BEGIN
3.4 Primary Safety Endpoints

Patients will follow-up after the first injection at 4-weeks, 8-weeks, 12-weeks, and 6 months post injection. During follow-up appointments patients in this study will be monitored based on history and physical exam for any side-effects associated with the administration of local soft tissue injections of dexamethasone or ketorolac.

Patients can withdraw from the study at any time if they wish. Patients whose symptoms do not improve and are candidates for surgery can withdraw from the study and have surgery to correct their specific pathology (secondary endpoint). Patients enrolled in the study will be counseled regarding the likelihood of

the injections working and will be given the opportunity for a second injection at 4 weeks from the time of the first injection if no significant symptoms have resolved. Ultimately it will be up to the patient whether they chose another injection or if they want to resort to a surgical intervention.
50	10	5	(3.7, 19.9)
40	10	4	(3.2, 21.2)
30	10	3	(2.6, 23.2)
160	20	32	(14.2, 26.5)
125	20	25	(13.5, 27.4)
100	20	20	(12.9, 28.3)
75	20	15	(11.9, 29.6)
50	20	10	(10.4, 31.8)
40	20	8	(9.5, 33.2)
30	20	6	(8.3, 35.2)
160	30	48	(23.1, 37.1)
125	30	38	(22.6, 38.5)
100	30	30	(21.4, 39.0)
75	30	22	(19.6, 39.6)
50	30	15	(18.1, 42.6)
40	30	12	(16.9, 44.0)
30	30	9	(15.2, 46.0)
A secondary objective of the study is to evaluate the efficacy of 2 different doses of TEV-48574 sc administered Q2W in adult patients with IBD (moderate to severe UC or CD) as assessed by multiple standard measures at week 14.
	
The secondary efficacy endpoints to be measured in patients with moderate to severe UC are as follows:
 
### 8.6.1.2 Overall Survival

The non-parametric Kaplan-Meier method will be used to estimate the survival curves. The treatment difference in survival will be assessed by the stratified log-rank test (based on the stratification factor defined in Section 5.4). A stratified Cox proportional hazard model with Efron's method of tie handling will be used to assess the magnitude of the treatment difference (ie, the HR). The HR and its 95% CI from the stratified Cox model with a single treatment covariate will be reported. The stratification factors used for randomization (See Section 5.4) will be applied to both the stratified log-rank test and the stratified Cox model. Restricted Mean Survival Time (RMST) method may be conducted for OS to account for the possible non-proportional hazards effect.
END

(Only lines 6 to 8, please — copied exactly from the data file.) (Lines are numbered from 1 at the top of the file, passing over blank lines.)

40	10	4	(3.2, 21.2)
30	10	3	(2.6, 23.2)
160	20	32	(14.2, 26.5)